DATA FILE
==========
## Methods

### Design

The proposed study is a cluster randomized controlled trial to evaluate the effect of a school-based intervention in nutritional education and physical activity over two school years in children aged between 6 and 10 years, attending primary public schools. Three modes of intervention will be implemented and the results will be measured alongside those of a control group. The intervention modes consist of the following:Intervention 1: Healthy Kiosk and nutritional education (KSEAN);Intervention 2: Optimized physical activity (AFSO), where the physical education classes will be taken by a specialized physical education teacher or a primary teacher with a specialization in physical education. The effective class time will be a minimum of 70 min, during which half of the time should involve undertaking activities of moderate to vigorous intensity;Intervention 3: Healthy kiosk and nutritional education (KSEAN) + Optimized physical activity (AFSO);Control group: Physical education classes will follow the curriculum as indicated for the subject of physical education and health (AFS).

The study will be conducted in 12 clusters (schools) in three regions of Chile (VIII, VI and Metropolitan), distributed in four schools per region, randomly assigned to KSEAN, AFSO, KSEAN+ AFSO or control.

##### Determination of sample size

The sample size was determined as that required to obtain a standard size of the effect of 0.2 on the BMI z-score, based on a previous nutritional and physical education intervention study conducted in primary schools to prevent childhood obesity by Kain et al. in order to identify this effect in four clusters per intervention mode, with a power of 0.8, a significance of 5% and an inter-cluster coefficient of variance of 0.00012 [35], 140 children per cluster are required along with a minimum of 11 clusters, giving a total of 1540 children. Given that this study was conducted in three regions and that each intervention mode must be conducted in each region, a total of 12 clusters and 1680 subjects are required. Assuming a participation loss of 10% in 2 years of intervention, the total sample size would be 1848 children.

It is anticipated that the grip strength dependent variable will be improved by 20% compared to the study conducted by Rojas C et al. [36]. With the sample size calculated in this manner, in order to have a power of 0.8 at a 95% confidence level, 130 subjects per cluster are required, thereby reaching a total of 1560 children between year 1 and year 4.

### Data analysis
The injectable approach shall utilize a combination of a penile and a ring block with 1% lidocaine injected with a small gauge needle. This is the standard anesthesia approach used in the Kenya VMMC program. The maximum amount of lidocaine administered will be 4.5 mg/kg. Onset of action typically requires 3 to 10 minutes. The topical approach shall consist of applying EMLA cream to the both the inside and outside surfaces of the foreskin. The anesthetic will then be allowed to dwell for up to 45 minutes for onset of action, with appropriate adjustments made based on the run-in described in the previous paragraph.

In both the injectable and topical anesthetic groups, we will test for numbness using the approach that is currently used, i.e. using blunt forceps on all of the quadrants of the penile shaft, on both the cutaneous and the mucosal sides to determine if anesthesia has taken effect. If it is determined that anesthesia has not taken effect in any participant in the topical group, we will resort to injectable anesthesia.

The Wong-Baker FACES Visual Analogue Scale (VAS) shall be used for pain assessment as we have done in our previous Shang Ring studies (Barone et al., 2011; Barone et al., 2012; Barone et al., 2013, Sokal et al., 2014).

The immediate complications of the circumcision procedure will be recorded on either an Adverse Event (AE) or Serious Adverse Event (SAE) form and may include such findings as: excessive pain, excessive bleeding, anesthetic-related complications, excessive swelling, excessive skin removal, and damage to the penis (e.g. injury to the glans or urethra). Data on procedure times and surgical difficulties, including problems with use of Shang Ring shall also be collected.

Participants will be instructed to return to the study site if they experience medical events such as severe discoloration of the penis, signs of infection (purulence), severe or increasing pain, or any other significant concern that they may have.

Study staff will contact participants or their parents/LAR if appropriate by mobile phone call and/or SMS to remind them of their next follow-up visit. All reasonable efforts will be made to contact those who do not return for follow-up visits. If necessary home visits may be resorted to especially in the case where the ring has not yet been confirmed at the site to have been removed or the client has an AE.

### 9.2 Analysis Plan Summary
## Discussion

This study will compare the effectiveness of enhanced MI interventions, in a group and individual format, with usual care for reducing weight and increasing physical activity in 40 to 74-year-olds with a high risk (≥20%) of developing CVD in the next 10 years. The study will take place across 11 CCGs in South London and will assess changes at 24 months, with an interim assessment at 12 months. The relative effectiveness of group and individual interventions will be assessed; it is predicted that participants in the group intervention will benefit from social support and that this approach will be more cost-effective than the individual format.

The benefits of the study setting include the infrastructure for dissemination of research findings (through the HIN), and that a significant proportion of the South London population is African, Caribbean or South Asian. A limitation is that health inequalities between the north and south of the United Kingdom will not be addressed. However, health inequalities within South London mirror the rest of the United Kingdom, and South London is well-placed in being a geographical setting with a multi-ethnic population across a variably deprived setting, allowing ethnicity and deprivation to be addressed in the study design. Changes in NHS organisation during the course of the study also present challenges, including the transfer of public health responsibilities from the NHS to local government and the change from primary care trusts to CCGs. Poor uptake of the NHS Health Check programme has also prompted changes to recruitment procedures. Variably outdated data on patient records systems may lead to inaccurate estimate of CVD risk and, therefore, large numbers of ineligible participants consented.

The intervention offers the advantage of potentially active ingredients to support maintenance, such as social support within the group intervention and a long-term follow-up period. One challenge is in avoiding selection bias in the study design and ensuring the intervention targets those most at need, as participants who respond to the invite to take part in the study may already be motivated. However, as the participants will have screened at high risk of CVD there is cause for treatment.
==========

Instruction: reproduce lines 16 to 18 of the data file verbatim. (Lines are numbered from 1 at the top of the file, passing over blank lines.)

## Discussion

This study will compare the effectiveness of enhanced MI interventions, in a group and individual format, with usual care for reducing weight and increasing physical activity in 40 to 74-year-olds with a high risk (≥20%) of developing CVD in the next 10 years. The study will take place across 11 CCGs in South London and will assess changes at 24 months, with an interim assessment at 12 months. The relative effectiveness of group and individual interventions will be assessed; it is predicted that participants in the group intervention will benefit from social support and that this approach will be more cost-effective than the individual format.

The benefits of the study setting include the infrastructure for dissemination of research findings (through the HIN), and that a significant proportion of the South London population is African, Caribbean or South Asian. A limitation is that health inequalities between the north and south of the United Kingdom will not be addressed. However, health inequalities within South London mirror the rest of the United Kingdom, and South London is well-placed in being a geographical setting with a multi-ethnic population across a variably deprived setting, allowing ethnicity and deprivation to be addressed in the study design. Changes in NHS organisation during the course of the study also present challenges, including the transfer of public health responsibilities from the NHS to local government and the change from primary care trusts to CCGs. Poor uptake of the NHS Health Check programme has also prompted changes to recruitment procedures. Variably outdated data on patient records systems may lead to inaccurate estimate of CVD risk and, therefore, large numbers of ineligible participants consented.